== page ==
The headaches that occur due to weather changes are very similar to other typical headaches. However, you may experience other symptoms, such as:
  • Vomiting and nausea
  • Higher sensitivity to light
  • Lack of sensation in the face and neck
  • Aching in one or both the temples
  • Dizziness

You may be experiencing weather-related headaches if you happen to have these symptoms when the weather changes.

What are the steps you can take to prevent weather-related headaches?

There are specific headache triggers like red wine, which you can avoid. However, it is a big challenge to avoid weather. You can try moving to a different location with a preferable weather type. But this move is always uncertain as another weather condition may be the reason for another headache too. 

The safest methods to handle migraines that are outcomes of the weather conditions are to avoid or manage other stimuli. The management of triggers that are in your control is one way of preventing the attacks. 

Some of the steps you can take are:

1. Maintaining proper sleep routine and having adequate sleep:

Getting at least 7-8 hours of daily sleep will keep you healthy and reduce stress on your mental health. It is also known to help get rid of occurring headaches.

2. No skipping of meals.

When you skip meals regularly or follows an irregular eating habit, it causes the blood sugar to fall. As a result, the body becomes weak and makes you vulnerable to or even triggers a headache.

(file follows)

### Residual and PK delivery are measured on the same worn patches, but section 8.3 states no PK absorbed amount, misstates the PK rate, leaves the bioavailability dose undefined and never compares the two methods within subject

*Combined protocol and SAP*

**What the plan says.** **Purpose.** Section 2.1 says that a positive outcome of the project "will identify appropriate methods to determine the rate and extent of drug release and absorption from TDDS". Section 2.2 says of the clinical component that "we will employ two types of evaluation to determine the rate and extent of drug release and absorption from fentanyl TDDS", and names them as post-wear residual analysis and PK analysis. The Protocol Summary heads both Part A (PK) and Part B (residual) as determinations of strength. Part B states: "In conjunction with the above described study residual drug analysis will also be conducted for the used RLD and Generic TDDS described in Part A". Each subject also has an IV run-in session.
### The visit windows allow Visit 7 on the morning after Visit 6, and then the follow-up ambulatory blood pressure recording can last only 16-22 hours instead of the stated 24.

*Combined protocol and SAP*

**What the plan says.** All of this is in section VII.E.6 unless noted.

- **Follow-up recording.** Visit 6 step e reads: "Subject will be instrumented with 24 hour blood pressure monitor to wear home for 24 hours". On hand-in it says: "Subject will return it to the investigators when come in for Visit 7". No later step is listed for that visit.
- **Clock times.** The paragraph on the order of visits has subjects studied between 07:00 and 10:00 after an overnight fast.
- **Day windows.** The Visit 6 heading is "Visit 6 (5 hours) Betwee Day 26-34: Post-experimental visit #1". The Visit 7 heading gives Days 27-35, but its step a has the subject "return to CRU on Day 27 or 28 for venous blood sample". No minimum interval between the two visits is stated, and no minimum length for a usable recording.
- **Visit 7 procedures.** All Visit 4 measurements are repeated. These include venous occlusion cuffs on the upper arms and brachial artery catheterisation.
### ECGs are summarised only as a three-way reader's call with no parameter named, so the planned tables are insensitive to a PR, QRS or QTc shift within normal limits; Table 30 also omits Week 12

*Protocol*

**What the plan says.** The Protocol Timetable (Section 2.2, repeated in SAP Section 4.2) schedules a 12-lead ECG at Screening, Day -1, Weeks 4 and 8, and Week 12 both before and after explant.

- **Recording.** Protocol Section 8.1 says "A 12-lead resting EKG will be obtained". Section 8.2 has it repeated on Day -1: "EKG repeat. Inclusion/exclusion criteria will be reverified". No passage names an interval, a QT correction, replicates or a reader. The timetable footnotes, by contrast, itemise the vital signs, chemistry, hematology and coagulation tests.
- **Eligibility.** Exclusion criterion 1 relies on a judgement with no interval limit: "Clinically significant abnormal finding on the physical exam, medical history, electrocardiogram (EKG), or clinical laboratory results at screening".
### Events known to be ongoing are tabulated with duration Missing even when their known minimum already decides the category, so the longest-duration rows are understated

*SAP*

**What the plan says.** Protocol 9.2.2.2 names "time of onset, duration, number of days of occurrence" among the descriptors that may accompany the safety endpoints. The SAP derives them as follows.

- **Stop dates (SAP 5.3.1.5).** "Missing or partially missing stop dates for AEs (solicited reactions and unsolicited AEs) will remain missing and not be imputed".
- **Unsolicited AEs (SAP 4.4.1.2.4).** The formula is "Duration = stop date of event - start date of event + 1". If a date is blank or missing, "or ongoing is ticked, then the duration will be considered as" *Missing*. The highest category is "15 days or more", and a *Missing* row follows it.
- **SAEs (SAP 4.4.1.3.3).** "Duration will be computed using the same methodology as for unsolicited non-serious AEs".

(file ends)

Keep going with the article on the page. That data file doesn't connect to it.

3. Keeping yourself hydrated:

An average adult needs to drink at least eight glasses of water per day. Hydration is known to reduce the intensity and duration of headaches.

4. Avoiding possible food triggers:

Some people may have the same food triggers, while others may have different food triggers. Hence, with experience and knowledge of your respective food trigger, it is best to avoid them. Some common headache triggering foods are red wine, coffee, cheeses, chocolates, citrus fruits, dry fruits, etc.

5. Managing proper schedule to avoid stress:

When you procrastinate and keep things for later, very soon, you may develop stress. The stress can further weaken your mental health and trigger headaches.

6. Monitoring weather changes:

Say you are sensitive to weather changes and are aware of the weather pattern, which triggers headaches. In this case, you can check weather forecasts and take preventive measures accordingly. For example, if windy weather is not suitable, it is best to stay indoors and avoid the wind.

7. Medications: